Passengers

If you were looking for a review of Passengers (2016) about a dick named Chris Pratt who pulls the grossest act of total bullshit and gets away with it, click here. Otherwise, Passengers (2008):

Captain Raymond Holt, who of course only plays Capt. Holt on Brooklyn 99 (Andre Braugher), calls in a highly educated but personally rutted psychologist, Dr. Claire Summers (Anne Hathaway) to support a small handful of passengers who have just survived a plane crash. She holds group sessions for grief counseling and quickly finds that the 5 passengers disagree on what happened. Some remember a flash or an explosion that the airline aggressively disavows.

Despite several degrees that should tell her otherwise, Claire becomes personally involved, not only in untangling the mystery, but romantically with the most secretive of the passengers, Eric (Patrick Wilson). Eric’s reaction is strange in a different way. He’s almost elated, feels better than ever. But this little group of survivors has all kinds of inconsistencies to it, and Dr. Summers is practically tripping over herself to break all the ethical and professional boundaries that exist for a reason. Of course, when the members of her group begin disappearing one by one, it seems not even professional boundaries would keep them safe.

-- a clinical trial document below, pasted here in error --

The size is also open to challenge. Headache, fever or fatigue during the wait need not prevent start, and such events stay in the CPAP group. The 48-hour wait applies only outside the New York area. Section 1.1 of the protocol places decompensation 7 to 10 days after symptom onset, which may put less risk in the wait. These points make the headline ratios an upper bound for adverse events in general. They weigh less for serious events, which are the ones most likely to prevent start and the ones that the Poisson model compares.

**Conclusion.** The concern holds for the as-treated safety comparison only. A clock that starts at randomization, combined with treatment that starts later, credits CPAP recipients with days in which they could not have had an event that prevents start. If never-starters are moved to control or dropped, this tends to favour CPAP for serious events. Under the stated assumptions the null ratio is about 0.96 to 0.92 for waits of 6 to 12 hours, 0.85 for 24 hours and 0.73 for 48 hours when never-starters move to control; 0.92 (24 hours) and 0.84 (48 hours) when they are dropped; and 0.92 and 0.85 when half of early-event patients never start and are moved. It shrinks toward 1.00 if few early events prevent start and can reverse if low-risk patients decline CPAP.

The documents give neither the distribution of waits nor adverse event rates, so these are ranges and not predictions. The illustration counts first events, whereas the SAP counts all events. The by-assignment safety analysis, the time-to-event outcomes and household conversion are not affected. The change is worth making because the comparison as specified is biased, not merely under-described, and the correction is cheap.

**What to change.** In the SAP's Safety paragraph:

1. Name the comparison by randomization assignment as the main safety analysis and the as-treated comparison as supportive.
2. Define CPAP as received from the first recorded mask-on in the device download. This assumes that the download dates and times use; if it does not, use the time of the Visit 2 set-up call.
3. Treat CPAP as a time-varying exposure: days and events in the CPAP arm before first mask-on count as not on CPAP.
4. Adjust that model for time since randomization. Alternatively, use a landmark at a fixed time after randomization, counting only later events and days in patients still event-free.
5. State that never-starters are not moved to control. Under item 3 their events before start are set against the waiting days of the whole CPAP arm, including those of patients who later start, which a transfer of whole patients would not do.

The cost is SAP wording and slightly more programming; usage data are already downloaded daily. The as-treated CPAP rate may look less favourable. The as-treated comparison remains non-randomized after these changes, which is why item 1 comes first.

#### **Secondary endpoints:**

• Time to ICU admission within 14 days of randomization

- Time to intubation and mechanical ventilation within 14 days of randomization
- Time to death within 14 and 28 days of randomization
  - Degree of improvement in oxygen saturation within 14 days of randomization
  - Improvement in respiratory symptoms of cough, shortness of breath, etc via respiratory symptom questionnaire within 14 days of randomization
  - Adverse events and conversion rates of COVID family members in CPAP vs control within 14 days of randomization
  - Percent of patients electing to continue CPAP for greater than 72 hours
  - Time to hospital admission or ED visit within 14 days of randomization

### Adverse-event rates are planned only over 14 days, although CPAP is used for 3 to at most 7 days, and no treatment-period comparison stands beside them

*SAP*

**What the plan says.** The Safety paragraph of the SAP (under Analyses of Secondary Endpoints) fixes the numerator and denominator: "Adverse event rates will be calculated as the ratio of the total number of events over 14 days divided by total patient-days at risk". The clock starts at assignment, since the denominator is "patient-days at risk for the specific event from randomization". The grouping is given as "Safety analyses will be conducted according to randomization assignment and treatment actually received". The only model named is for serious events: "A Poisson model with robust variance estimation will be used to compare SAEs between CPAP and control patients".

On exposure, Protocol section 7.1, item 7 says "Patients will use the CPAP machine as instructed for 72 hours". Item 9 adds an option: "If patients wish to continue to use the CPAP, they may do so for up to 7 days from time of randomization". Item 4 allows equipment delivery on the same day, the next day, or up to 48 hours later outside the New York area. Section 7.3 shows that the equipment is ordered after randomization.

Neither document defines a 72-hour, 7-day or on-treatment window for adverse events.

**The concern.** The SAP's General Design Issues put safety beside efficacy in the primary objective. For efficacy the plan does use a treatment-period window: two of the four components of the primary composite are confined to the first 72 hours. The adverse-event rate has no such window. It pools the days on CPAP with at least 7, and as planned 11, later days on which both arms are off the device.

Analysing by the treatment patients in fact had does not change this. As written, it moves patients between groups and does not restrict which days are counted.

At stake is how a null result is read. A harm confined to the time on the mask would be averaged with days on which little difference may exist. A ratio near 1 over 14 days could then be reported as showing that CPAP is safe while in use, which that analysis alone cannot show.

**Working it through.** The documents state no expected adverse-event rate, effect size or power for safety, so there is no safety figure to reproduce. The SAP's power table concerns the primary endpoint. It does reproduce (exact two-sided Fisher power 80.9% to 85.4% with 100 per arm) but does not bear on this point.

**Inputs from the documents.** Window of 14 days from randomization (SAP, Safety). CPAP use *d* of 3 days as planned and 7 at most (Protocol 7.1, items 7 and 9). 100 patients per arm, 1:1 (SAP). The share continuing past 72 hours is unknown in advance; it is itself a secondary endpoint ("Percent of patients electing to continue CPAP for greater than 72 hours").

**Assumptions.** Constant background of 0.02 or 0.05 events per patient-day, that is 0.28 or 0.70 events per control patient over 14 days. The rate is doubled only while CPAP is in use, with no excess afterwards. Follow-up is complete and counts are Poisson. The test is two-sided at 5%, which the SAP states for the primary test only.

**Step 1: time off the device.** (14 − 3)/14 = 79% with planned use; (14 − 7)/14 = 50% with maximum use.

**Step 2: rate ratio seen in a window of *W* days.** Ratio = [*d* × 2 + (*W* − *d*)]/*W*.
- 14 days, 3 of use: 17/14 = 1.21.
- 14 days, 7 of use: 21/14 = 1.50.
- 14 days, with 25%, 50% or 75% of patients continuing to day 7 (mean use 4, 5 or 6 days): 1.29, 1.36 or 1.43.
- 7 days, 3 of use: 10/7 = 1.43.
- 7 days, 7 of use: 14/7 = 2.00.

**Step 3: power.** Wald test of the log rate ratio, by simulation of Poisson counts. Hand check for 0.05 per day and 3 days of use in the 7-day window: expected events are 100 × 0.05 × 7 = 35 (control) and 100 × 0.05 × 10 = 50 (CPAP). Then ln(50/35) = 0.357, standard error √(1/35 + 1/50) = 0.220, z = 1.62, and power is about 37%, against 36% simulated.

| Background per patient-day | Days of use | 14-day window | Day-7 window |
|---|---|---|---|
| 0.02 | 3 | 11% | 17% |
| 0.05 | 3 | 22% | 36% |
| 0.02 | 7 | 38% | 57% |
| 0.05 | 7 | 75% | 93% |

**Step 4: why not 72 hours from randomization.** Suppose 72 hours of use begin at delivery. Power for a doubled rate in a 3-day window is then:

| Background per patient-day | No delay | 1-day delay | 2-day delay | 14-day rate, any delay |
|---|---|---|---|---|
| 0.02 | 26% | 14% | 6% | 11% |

Passengers feels like someone conceived of a “twist ending” and then reverse-engineered the movie around it. It spends almost no time justifying or earning its end; instead it builds smoke screens around it, protecting an ending that then comes out of the blue because no one was clever enough to drop those juicy little hints that make your mind tingle and a surprise ending feel oh so tantalizing. An unearned ending feels more like a relief than a delight or a shock. It creates frustration instead of alleviating it. Because that’s the thing about thrillers: they’re supposed to build on themselves, creating suspense while leaving behind a subtle trail of clues. The mystery is an itch and it’s a flood of relief when finally everything comes together to scratch it.